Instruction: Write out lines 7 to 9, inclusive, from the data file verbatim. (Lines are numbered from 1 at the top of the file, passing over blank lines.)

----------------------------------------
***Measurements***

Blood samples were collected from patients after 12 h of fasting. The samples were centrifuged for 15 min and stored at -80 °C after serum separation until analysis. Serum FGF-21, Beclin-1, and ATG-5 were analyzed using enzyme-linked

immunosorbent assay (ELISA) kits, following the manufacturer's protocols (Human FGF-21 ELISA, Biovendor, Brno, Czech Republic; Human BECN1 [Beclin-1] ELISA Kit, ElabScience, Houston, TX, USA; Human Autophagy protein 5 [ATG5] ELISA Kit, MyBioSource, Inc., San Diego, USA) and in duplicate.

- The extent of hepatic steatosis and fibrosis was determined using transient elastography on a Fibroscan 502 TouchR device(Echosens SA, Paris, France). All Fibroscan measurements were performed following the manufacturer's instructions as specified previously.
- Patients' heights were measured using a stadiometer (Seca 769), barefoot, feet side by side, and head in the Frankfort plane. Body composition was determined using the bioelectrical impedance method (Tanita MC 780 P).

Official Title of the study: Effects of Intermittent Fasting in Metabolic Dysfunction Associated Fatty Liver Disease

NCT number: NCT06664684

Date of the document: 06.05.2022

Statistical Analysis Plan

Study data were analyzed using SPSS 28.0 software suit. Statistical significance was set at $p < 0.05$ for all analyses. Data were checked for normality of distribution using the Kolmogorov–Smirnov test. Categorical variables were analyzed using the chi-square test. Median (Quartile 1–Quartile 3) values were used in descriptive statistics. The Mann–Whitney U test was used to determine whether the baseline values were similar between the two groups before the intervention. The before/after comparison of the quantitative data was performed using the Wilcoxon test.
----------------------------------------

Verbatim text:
NCT number: NCT06664684

Date of the document: 06.05.2022

Statistical Analysis Plan